Sydney, Australia’s Ouroboros are a technical death metal band who first arrived on the scene in 2011 with their debut album Glorification of a Myth. As with most tech death artists, that record placed a great deal of focus on guitar as they concentrated on melodic leads wrapped around intricate riffs and expansive guitar solos. Returning in 2015 with Emanations, there has been a relatively dramatic shift in their sound, as they have simplified their approach to guitar and borderline dropped the ‘tech’ from their playing. Conversely their use of middle-eastern samples, orchestrations, and melodies, having previously been consigned to a relatively minor support role, now find themselves as core tenets of the album. You can see exactly what I mean in the embed below.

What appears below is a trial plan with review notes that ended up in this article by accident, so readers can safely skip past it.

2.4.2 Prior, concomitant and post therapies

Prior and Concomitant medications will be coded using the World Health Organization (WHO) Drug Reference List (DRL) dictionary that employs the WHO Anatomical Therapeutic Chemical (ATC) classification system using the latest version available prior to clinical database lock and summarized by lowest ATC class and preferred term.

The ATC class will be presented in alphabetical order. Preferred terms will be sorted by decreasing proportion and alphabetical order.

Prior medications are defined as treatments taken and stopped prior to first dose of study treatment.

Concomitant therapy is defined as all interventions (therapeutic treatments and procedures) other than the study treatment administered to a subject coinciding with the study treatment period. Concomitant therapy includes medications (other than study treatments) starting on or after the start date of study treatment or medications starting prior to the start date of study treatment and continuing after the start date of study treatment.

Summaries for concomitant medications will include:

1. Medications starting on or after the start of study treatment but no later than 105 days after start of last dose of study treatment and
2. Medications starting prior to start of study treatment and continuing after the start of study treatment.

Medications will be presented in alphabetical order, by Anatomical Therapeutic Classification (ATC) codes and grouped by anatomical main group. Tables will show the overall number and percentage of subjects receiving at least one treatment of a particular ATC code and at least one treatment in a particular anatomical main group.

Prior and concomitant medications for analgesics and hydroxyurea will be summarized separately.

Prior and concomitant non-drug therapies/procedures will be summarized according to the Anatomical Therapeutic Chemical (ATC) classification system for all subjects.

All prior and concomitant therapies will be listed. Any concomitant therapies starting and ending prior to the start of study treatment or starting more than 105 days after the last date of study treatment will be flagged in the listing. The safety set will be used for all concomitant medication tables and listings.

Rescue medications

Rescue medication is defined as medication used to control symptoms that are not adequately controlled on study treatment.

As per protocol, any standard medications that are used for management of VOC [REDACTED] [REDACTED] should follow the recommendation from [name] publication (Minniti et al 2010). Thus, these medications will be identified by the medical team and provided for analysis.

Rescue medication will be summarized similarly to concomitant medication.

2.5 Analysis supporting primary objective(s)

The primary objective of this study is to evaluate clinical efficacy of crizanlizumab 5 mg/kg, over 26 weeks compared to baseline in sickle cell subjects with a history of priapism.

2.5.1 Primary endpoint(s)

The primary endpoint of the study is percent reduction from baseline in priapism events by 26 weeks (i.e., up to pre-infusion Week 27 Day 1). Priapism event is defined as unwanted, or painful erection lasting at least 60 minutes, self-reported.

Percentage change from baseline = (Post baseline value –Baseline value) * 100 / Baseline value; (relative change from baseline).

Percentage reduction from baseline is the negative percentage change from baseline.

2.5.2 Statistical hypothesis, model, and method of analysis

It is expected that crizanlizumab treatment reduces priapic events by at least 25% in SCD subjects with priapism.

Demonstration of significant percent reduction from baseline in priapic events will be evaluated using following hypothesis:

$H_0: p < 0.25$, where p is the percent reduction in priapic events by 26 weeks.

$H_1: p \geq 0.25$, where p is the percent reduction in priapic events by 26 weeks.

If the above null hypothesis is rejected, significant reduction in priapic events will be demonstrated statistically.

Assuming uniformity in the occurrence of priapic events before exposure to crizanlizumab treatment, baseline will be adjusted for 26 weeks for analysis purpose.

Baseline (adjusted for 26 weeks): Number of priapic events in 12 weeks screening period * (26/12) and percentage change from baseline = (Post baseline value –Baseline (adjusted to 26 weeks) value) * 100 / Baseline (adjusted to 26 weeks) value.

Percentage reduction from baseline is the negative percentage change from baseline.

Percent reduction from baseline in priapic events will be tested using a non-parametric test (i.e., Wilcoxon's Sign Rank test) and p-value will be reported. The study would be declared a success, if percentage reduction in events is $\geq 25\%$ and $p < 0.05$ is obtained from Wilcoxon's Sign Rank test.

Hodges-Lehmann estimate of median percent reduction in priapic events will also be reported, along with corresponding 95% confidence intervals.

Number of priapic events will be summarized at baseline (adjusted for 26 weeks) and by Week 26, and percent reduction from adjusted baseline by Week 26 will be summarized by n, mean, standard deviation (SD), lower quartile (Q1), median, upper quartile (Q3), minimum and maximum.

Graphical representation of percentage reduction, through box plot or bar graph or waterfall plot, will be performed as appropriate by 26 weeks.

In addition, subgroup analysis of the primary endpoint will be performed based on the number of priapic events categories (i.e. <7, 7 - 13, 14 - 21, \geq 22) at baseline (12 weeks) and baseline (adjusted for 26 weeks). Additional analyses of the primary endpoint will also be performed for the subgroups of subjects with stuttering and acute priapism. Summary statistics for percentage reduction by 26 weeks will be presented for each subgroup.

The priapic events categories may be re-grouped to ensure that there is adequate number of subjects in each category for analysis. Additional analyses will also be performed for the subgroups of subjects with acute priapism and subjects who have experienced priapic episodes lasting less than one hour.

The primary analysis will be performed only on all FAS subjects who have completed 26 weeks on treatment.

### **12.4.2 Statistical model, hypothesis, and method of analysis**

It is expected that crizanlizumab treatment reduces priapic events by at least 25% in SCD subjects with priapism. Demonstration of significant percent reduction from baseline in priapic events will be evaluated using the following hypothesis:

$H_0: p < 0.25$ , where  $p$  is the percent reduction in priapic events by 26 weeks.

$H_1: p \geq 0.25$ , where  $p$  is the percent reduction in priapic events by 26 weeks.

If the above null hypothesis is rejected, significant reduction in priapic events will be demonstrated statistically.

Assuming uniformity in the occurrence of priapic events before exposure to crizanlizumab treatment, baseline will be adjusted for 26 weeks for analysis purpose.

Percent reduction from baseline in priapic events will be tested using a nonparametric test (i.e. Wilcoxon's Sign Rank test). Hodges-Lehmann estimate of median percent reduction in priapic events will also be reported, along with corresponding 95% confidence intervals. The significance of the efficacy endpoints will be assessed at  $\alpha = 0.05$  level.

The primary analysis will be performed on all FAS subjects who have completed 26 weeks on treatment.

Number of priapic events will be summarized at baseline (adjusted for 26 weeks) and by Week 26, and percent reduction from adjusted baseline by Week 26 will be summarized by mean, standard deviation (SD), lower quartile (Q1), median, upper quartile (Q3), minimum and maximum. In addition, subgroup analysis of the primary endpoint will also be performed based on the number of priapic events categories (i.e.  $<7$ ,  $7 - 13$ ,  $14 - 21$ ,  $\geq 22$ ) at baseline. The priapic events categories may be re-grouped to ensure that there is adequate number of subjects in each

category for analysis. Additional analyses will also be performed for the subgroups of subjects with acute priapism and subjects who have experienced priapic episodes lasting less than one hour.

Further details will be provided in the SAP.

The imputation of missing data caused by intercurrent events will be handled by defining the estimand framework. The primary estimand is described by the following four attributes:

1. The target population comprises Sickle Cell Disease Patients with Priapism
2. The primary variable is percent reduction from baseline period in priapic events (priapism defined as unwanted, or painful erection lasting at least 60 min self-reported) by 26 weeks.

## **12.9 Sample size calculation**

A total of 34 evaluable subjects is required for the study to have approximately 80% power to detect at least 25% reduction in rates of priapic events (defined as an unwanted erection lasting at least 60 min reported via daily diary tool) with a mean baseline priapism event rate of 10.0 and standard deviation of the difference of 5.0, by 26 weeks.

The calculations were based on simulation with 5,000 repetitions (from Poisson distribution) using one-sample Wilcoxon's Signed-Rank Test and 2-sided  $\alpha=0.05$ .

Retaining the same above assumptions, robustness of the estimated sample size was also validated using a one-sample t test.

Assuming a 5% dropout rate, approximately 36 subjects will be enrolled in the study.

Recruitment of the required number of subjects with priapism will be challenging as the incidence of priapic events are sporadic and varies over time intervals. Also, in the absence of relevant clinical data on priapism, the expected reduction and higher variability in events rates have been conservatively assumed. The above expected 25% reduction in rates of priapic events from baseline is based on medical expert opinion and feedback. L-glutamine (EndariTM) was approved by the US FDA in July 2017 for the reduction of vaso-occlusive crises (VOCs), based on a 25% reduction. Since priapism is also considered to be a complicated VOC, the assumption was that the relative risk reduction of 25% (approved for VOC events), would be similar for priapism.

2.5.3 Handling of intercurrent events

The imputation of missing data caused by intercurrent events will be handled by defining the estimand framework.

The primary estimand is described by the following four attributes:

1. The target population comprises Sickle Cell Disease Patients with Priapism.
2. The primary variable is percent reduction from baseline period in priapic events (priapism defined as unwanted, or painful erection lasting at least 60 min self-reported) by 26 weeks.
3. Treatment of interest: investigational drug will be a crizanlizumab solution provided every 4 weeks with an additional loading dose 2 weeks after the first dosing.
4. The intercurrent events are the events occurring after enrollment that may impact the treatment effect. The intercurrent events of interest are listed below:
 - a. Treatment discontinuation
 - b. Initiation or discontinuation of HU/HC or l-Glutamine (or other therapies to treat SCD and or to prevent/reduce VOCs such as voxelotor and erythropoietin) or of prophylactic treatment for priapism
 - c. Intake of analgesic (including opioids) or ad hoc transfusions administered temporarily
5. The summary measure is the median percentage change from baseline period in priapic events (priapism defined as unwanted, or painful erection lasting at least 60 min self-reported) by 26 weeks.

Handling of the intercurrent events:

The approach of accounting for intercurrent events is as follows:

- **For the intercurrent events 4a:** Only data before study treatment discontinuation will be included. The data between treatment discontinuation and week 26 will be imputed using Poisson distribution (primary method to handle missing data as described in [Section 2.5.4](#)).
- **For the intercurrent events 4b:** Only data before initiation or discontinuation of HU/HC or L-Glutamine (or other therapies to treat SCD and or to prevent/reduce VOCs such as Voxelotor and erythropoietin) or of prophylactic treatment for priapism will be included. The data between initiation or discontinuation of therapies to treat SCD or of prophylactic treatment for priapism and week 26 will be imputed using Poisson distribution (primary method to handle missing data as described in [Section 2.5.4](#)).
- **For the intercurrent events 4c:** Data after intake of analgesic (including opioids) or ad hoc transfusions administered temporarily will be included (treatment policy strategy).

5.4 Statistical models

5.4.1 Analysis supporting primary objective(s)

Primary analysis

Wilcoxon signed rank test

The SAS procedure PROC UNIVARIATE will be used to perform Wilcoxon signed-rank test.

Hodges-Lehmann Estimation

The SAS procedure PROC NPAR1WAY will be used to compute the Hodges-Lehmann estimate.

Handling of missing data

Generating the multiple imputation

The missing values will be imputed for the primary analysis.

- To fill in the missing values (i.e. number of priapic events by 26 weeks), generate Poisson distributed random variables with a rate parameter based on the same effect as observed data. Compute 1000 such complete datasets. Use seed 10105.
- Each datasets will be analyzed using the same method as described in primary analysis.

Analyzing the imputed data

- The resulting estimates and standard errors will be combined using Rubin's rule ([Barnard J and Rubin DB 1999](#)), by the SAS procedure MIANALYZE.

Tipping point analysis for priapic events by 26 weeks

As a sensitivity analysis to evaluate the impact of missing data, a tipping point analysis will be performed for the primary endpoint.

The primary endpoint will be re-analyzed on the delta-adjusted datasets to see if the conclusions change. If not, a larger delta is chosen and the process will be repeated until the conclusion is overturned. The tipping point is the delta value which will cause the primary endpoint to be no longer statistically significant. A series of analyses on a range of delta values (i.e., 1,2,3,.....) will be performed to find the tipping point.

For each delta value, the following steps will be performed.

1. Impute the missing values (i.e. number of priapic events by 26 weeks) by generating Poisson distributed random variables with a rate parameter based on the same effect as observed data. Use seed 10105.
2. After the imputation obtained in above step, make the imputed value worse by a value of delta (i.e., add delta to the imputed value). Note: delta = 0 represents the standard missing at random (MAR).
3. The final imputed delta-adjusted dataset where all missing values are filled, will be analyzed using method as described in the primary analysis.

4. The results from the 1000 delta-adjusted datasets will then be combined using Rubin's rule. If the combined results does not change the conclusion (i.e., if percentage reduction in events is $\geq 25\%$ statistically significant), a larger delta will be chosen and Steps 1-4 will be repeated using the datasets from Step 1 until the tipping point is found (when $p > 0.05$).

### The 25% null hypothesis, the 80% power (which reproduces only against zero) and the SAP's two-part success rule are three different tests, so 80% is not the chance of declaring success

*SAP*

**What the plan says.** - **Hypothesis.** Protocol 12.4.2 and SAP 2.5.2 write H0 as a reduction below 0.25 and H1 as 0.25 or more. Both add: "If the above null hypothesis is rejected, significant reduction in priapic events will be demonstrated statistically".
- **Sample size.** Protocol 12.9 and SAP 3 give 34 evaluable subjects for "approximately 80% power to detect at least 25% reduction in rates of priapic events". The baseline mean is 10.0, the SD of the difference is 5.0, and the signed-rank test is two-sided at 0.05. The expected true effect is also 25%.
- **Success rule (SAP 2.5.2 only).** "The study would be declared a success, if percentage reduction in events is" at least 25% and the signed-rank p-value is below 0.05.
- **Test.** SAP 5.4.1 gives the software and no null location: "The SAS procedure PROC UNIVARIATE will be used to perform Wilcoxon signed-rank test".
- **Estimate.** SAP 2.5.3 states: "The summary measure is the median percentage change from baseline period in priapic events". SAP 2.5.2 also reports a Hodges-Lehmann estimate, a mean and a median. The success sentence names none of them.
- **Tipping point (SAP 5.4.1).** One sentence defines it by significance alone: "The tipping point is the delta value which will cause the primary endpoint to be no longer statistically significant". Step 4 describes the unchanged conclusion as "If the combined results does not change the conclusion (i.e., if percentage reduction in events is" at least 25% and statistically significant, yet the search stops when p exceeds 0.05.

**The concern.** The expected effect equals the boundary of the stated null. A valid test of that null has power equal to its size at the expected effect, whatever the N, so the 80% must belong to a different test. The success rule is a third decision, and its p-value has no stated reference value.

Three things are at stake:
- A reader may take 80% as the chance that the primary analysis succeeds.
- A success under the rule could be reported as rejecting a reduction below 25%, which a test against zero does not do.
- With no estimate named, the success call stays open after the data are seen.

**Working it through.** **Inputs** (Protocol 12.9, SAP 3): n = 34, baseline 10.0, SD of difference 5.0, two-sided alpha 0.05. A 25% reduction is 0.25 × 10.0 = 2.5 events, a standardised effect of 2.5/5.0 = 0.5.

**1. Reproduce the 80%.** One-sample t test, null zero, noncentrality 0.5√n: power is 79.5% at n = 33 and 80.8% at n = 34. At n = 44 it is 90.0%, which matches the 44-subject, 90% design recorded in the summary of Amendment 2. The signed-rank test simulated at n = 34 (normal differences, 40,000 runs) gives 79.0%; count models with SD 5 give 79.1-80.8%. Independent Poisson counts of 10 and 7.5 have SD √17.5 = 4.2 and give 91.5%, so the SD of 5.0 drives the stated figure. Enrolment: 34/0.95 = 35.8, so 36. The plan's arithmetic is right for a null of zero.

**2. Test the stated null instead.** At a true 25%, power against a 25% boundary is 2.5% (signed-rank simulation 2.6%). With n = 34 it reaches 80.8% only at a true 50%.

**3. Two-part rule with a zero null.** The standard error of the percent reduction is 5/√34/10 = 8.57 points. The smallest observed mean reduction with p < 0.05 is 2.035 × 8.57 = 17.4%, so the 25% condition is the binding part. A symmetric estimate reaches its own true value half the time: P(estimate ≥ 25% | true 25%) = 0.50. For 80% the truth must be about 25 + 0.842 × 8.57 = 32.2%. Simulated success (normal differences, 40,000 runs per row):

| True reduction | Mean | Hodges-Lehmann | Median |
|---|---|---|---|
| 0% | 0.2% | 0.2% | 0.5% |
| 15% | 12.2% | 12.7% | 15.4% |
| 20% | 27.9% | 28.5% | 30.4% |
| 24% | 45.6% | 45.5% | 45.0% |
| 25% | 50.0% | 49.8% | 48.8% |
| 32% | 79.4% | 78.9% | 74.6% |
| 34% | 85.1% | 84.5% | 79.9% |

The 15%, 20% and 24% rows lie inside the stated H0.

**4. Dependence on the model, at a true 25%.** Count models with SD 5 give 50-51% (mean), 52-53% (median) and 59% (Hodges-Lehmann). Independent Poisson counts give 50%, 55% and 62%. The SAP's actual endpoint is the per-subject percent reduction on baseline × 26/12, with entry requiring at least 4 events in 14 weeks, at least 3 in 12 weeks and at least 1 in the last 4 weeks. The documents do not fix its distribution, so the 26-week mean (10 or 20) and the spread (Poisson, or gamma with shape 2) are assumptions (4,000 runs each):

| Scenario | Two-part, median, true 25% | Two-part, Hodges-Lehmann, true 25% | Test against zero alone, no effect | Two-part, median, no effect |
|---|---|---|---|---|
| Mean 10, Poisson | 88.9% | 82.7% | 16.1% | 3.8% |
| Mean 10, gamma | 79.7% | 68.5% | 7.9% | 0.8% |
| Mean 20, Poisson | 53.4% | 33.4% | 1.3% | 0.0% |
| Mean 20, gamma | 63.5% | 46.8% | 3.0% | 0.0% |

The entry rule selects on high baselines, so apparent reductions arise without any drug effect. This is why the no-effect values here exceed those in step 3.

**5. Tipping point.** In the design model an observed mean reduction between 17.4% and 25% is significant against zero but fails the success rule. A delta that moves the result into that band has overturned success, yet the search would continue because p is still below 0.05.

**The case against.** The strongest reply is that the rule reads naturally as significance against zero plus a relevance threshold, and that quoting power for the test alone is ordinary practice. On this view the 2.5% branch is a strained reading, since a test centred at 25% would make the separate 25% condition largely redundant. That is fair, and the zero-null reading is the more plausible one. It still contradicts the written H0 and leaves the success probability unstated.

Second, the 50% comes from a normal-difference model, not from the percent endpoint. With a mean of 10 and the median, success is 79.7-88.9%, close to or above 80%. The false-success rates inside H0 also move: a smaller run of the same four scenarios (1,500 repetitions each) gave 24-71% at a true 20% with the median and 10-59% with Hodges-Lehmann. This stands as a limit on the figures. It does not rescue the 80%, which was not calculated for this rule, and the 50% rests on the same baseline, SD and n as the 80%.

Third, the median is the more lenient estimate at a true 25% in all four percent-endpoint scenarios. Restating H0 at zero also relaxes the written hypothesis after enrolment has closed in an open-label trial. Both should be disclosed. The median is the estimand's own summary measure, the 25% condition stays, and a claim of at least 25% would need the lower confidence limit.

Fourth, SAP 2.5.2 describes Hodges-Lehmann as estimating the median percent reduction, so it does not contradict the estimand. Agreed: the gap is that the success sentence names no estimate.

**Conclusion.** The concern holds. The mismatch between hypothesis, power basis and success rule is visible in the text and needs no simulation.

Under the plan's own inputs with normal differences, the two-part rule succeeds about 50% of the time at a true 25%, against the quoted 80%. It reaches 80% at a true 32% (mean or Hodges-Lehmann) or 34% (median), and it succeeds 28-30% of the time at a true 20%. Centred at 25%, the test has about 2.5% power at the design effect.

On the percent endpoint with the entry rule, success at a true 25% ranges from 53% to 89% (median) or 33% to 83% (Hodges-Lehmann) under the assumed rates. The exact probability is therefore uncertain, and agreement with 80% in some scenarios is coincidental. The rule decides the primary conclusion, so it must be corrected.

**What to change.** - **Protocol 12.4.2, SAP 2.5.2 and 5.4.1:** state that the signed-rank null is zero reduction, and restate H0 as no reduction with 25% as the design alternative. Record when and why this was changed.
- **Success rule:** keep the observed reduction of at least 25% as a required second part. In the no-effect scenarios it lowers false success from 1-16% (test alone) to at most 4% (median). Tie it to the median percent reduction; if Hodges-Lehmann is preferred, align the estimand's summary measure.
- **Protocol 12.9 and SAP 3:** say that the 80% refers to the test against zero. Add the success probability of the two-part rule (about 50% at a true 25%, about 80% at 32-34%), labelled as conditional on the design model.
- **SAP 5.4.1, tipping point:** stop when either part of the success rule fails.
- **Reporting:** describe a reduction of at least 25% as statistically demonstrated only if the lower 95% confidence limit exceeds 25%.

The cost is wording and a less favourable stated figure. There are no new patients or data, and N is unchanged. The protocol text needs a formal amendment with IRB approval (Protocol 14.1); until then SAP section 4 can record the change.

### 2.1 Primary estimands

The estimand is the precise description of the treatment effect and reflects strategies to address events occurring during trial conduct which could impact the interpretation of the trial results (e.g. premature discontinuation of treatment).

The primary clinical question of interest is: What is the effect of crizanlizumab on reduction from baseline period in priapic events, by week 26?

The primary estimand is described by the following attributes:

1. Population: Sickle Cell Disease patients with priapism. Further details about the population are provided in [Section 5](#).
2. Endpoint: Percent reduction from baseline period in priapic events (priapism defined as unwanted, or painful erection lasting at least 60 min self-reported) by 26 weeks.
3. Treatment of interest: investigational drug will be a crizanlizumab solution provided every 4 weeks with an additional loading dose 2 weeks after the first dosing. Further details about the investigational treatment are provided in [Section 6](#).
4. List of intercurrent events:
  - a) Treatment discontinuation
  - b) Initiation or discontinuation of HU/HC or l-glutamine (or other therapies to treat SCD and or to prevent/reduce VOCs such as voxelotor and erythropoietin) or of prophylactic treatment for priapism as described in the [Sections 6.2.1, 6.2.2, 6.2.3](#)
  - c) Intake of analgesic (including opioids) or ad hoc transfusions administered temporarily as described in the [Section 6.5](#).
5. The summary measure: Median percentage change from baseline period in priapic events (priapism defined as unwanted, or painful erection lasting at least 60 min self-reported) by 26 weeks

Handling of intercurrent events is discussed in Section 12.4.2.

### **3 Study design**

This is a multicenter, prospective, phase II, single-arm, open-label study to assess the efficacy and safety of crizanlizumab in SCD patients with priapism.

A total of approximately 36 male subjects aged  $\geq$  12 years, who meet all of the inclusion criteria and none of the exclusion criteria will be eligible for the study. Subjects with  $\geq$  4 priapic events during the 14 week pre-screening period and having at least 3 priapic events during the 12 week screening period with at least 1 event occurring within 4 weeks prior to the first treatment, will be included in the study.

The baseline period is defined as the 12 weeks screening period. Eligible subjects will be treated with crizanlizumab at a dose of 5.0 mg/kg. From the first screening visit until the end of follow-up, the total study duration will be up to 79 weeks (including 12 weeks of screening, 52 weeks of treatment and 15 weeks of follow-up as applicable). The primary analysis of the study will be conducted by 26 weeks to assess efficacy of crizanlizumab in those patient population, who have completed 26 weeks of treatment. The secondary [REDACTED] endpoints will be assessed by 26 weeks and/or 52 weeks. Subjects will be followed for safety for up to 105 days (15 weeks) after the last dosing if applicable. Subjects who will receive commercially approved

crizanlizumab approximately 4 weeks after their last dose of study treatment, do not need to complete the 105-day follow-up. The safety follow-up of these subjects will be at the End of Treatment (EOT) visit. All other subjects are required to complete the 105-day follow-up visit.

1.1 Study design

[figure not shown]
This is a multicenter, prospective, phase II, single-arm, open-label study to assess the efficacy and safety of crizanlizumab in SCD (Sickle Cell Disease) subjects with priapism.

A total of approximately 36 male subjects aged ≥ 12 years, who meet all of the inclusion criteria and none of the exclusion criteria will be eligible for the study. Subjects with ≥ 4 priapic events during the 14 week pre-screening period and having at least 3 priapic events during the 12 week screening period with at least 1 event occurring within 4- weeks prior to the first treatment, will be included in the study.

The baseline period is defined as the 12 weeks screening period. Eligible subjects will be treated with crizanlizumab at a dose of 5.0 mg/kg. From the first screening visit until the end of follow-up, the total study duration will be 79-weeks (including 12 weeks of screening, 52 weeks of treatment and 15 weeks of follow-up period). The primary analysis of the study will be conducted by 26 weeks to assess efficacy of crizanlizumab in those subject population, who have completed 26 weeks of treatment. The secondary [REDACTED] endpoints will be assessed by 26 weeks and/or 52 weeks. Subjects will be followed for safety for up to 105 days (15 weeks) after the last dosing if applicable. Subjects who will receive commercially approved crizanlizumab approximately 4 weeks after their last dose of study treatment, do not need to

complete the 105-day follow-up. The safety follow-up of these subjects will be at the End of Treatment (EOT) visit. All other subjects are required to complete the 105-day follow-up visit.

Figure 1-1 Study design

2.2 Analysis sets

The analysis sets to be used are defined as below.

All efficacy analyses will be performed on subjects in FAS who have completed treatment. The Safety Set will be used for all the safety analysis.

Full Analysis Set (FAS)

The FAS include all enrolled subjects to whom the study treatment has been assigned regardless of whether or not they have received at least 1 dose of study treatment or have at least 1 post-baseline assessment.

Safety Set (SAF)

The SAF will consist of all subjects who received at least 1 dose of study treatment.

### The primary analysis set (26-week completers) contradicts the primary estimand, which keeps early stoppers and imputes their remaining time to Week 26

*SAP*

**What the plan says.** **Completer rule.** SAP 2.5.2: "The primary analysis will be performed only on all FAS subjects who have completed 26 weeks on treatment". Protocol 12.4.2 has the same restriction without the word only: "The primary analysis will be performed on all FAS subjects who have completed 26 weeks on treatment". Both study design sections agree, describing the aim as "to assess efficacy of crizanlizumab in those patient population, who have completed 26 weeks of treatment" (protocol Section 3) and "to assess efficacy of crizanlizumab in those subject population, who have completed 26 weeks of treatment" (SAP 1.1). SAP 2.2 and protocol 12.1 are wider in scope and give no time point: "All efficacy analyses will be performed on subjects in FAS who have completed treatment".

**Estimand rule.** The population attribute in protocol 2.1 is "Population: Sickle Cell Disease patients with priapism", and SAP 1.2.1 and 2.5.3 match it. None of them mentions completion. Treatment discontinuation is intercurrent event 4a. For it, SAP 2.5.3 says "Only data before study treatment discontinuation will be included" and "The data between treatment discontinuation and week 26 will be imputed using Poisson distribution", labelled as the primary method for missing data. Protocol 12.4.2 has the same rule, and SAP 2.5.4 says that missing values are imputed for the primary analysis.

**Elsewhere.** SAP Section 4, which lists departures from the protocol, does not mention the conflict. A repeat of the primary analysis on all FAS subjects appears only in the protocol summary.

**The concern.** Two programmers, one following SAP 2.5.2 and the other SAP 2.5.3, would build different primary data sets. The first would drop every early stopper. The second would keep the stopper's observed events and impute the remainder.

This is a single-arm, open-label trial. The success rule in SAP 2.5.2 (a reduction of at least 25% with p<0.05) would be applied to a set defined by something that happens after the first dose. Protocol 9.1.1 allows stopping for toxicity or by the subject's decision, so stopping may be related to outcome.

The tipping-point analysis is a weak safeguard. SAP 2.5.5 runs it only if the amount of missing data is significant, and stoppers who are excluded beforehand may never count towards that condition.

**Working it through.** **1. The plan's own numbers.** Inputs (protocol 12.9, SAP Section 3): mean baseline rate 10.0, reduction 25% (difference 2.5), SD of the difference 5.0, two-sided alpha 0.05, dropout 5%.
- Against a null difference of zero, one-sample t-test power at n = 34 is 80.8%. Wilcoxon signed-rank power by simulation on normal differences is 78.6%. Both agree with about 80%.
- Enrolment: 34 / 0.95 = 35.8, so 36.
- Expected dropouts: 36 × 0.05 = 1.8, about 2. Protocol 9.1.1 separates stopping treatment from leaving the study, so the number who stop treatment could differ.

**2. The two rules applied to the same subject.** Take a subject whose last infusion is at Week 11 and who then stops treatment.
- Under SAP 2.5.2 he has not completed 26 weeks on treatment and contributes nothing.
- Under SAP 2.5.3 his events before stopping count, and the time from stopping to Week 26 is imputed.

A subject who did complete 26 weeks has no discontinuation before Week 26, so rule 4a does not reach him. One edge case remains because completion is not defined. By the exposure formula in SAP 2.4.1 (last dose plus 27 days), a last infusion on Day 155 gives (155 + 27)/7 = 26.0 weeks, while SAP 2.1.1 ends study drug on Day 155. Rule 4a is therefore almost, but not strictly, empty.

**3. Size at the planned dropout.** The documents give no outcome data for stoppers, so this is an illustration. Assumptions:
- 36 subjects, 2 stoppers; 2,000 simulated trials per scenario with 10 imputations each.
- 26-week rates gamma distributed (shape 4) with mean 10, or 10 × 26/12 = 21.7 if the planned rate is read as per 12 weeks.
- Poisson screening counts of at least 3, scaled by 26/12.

As those who have heard the record would know, here we see occult chanting choirs, imperious horns and atmospheric synths combine with dark, brooding riffs to form one of 2015’s better death metal records. Emanations bears similarity to the work of Nile and fellow Sydney-siders Gods of Eden in its use of Egyptian sounds, melodies and atmospheres. Their approaches to guitar are completely different, but where Gods of Eden use these influences to inject bombast and grandeur, Ouroboros seek to inspire a sinister dread. At the same time, they provide a more accessible alternative to Nile, and thus help bring some diversity to the middle-eastern influenced boundaries of death metal, territory which is well worth further exploration. As always remember to follow the band on Facebook and Bandcamp.